Yannick: What I learned from James Levine

In an article on the Met musicians’ website, the incoming music director reflects on his predecessor:

I have a personal story to share: Back in 2009, many months before my Met debut with Carmen, I expressed a wish to perform the opéra comique version of Carmen (with spoken dialogue). Jimmy asked for a phone conversation with me. Of course, I was very impressed by this gesture, and I was looking forward to finally speaking with my hero! When we spoke, he told me that he understood my wish, but at the same time he explained why he thought that at the Met it was actually preferable to remain with the grand opéra version (with sung recitatives).

He did this in such a collegial way, infectiously convincing, that I was convinced by his arguments! Of course, at the end of the day, he was the Music Director, but most of his colleagues in such a position would have done this in a very different, much less collaborative way. He talked to me with a blend of experience and a genuine feeling of dialoguing between musicians, which I think tells a lot about Jimmy’s human qualities.

Full article here.

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  • Well, I am soryy, but YNS was right: the (original) opera comique version is way better than the one with added recitatives!

    • “When we spoke, he told me that he understood my wish, but at the same time he explained why he thought that at the Met it was actually preferable to remain with the grand opéra version (with sung recitatives).”

      • You’ve got a point! (I should have read the excerpt a bit more carefully!)
        I am curious to know the reasons why JL (and subsquently YNS himself) thought the grand opera version was more suitable for the MET. Is it the size of the house (as the aptly-named fliegende Amerikaner suggests)? or the fact that the MET audience is a bit conservative?

        Bear in mind that Carmen’s recitatives were not written by Bizet (although he planned to write them, but died too soon), but by Guiraud… Not the same level of genius, if you ask me…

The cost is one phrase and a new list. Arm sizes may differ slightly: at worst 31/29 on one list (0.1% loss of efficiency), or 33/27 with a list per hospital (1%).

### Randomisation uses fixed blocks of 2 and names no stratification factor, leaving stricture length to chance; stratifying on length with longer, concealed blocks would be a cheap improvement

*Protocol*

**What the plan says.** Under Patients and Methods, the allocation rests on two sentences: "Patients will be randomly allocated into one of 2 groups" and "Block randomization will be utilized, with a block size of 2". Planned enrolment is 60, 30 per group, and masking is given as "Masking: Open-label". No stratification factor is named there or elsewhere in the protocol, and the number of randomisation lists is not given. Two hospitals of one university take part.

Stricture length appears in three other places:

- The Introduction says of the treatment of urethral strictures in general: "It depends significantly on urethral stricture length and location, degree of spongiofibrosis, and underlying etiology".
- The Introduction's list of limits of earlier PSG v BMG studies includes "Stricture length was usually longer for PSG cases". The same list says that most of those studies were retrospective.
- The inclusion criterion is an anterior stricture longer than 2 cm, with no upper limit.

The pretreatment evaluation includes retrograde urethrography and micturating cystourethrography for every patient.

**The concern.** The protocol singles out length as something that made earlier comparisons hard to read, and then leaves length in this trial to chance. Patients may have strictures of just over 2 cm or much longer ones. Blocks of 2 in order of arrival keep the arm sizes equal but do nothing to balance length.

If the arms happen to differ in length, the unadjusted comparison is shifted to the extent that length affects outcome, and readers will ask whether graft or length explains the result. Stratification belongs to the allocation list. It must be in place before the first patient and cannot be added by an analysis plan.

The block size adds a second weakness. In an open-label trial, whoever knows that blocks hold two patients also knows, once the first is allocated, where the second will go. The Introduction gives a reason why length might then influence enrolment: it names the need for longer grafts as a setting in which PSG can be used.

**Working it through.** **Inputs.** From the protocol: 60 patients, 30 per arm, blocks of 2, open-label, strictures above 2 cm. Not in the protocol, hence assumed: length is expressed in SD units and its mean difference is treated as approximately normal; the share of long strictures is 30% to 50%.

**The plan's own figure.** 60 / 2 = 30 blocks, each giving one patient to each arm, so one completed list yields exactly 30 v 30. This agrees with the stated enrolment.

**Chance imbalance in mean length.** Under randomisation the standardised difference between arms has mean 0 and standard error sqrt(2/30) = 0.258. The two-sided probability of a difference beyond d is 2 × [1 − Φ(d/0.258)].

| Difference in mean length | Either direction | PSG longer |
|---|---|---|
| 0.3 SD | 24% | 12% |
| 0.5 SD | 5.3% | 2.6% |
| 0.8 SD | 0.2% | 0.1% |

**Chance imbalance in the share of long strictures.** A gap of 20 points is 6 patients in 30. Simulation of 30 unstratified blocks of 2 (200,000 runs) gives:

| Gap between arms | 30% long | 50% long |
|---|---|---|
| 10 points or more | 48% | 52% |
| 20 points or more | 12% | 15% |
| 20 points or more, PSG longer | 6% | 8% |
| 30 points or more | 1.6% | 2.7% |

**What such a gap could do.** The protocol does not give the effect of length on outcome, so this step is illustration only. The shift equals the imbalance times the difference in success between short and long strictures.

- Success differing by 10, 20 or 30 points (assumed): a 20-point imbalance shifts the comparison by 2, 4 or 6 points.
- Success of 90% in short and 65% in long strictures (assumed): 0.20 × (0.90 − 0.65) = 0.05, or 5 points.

• The original version of Carmen was written for the Opéra Comique, seating about 1200, in contrast to the Met’s 3800. Spoken dialogue, like any play, relies primarily on conversational-volume speech that occasionally rises to a shout or falls to a whisper. All but the shouting would be lost in a theater the size of the Met. When singing recits, singers marshal all of their vocal technique to project their voices to the back of the hall; Guiraud aids them in the quest to be heard by creating a more uniform level of volume than would be used in speech.
          Then there is the matter of accent. Any singer worthy of performing at the Met will sing flawlessly in French, but that’s not usually the case with speech. In a multi-national cast, the French dialog will end up being spoken with noticeable Bulgarian, German, American, Ausstralian and whatnot accents.

          • All excellent points!

            (But then, should Pelleas et Mélisande, also created at the Opéra Comique, be played at the Met? The diction requires not only perfect sung French, but also perfect spoken French; and also only small houses really fit the score.)

  • Could it be that because the Met is such a large house, spoken audience can be inaudible to some audience members, especially in the back of the orchestra or the higher sections?

    This article mentions that the Met has previously amplified spoken dialogue:
    http://www.nytimes.com/2013/12/29/arts/music/jeremy-sams-directs-die-fledermaus-at-the-met.html

    One time I was in standing room on the Family Circle level. There were moments when I could barely hear Angela Gheorghiu in the old Franco Zeffirelli production of La Traviata.

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